Judge Rejects Costco's Plan for New Lancaster County Chicken Barns

May 28, 2021, 3:27 p.m. ·

Costco rotisserie chicken on display in a store
Costco rotisserie chicken on display in a store. (Photo by Bella Gaia)

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Costco’s plans for a huge chicken farm north of Lincoln have been scuttled by a Lancaster County District judge. Neighbors to the facility near Raymond successfully sued to block a special use permit needed to begin construction.

The order from Lancaster District Judge Jodi Nelson denied the special zoning permit required to build a commercial feedlot on agricultural land surrounded by fast-growing residential sub-divisions. The order stated the poultry barns would “more likely than not have negative effects… on health, safety, and general welfare.”

Highlighted text from Judge Nelson's court order

Eight 40-thousand square foot barns would have been located on the site, housing almost 400,000 chickens at a time. A separate building would also compost thousands of dead birds.

Neighbors and the school district filed suit to block the project. During the trial a series of experts provided testimony about the traffic, loss of property value, and the potential of toxic dust being blown off the grounds and into homes and the school.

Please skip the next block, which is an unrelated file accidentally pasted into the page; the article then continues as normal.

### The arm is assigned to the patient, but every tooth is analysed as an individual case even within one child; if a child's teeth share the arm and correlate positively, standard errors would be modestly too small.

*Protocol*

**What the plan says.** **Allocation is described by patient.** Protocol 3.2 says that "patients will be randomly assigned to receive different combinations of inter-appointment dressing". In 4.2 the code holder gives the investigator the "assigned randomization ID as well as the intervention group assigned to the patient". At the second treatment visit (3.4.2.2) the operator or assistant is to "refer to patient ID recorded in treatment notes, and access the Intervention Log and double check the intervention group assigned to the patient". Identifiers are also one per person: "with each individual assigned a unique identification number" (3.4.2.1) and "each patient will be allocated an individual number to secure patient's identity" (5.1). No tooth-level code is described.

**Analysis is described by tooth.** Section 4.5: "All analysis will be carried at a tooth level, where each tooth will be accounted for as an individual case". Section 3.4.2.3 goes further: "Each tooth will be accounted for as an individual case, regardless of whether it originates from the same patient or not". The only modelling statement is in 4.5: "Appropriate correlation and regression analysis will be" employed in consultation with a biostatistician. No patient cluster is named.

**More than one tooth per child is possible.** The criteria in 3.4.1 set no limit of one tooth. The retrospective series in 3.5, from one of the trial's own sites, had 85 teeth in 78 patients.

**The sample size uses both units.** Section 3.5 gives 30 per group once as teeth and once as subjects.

The sponsoring company, Lincoln Premium Poultry, had two witnesses testify in defense of the project attempting to refute the opponents claim, but according to a statement released by the company “due to procedural matters, much of the testimony was thrown out.”

What was not included in the company’s application appeared to have significance to the court. In her order blocking the permit, Judge Nelson wrote: “There is no evidence in the record as to any findings or recommendations, if any, from the Lincoln/Lancaster County Health Department or any Natural Resource District. There is no evidence of the percentage of the proposed poultry operation would be odor-annoyance free.”

Company spokesperson Jessica Kolterman, via email, wrote “It’s unfortunate that the courts did not recognize the guidance as originally laid out in the zoning guidelines. We wish the best for the farm family who only wanted to use their agricultural land for an agricultural purpose.”

EDITOR”S NOTE: An earlier version of the story stated: “The sponsoring company, Lincoln Premium Poultry, provided no witnesses to refute the claims.” Statements clarifying the scope of the company’s testimony have been included in this revision.